Paint is Railmatch SR Green, Bufferbeam Red and Warning Yellow, with Humbrol 'Coal Black' for most of the black. The red-white lining was custom printed for me by Brunel Models here in Melbourne, the roundel is Fox, and the numbers are from a Kemco sheet. The wasp stripes are sliced from a sheet of plain black decal, assembled in several pieces each, fixed over a period of a couple of nights, touched up with black paint and secured with a coat of Micro-Satin acrylic. The loco is now awaiting weathering.
The Craftsman kit came with everything except wheels, motor and gears. A DS11 motor mount was provided by Craftsman, but I passed on that. The loco is almost entirely brass except for some whitemetal fittings such as lamps, buffers and vacuum cylinders. Happily, the bonnets were pre-formed (no bending-up needed!) although some tweaking was necessary.
Additional items I've used in building the 07 include a Mashima 1224 motor, a Branchlines 38:1 SL gearbox, a NorthWest Shortline Models flywheel (12mm OD, 7mm long, 1.5mm bore), Alan Gibson drivers and crankpins, MJT basic hornblocks, fine brass mesh for the front grille (obtained from a carburettor shop), Scalelink etched-brass chequerplate and Alan Gibson medium handrail knobs. It appears that, when in green, the 07s had white/red (or possibly dove grey/red) lining around the bonnets.
The kit was extremely cheap when I bought it, and so represents excellent value for money. The chassis is designed for a rigid wheelbase, but suspension can be incorporated easily. Overall, it is a lovely kit for the price, though not without some little errors and inconveniences. Some over-etching made aspects of the kit much more involved to build than was intended (mostly in the cab area). However, there's no real pitfalls in this vehicle, just a need for a few homemade replacements for certain parts.
I found it best to bend up the lamp irons from brass strip and to grind them to shape once fitted (cutoff disc in minidrill). I decided to leave marker lights off until after the wasp stripes were applied. I used the fine mesh (noted above) for the front grille, as it looks much better. Some tea strainers have a fine mesh that could be used instead. Also, I made new fuel tank gauges from plastic; these replacements have a groove in the front and are a more prototypical shape. A new exhaust was turned on a mini-drill from 1/32" i.d. brass rod. I replaced the mountings for the horns (cab roof) with brass strip, and soldered these strips through the holes in the cab roof – this way they look a little better and should be more durable.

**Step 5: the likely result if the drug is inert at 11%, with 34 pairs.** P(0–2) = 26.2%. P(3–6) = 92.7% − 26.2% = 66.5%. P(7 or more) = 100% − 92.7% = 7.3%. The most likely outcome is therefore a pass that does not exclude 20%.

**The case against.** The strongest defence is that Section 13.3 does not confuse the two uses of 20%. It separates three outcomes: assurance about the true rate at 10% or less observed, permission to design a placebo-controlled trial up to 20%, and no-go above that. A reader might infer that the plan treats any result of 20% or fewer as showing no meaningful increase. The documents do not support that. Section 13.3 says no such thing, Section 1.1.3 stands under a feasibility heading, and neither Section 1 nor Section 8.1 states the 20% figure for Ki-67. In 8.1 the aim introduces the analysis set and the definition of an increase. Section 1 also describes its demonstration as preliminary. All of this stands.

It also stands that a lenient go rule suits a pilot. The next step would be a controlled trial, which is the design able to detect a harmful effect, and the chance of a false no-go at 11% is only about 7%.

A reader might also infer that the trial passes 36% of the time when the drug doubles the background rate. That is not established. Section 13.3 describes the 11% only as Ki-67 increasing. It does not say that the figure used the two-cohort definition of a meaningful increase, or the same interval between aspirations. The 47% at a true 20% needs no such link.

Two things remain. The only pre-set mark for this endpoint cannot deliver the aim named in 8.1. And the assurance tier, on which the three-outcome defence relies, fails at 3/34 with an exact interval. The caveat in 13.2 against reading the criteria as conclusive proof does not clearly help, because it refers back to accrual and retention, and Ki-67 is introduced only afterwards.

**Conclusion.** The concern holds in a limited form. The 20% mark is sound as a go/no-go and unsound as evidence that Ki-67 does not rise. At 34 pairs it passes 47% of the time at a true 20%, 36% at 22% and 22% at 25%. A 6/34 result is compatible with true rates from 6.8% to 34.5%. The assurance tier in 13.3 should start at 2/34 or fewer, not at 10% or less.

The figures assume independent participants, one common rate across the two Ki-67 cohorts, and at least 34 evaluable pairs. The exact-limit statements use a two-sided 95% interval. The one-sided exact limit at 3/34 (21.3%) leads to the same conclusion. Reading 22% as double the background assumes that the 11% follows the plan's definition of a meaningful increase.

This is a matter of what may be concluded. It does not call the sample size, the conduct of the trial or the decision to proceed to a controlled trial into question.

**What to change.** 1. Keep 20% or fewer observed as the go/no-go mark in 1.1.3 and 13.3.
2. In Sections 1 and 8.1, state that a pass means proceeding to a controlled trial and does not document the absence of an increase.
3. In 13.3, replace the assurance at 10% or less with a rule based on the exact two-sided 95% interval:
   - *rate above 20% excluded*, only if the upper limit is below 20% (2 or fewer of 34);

The supplied Oleo buffers can be converted to sprung quite easily. I'd recommend strengthening the buffer beams with brass strip 'buttresses' behind the bend, to guard against the sort of incidents (e.g. dropping) that can occur. It is also easier to build replacements for the steps/bolsters/whatever that are attached to in the front of the buffer beams, and it similarly is better to make use of homemade fuse wire-wound vac pipes.
The Craftsman chassis is designed for rigid assembly, but can be given compensation or suspension modified without much hassle. My loco has sprung suspension, using quadruple springy equalising beams of a somewhat crazy design that works fine but won't be repeated (there are several suitable commercial offerings now on the market now). My loco drives on the centre axle – the gearbox hangs off the axle and the motor points forwards into the long bonnet. Sideplay on the centre axle is set at a comparatively generous 0.5 mm and a small amount (0.25mm) of sideplay is allowed on the front drivers.
Some good photographs of 07 shunters: Railway World, August 1994, Page 42 (07011 in ICI livery in 1994) and Robert Stephens (The Colour of British Rail Vol. 1) Diesel Pioneers, Atlantic (D2996, BR Green in 1965).
© Simon Dunstall
updated January 2002 and January 2006
|Return to top of page||Privacy and cookies|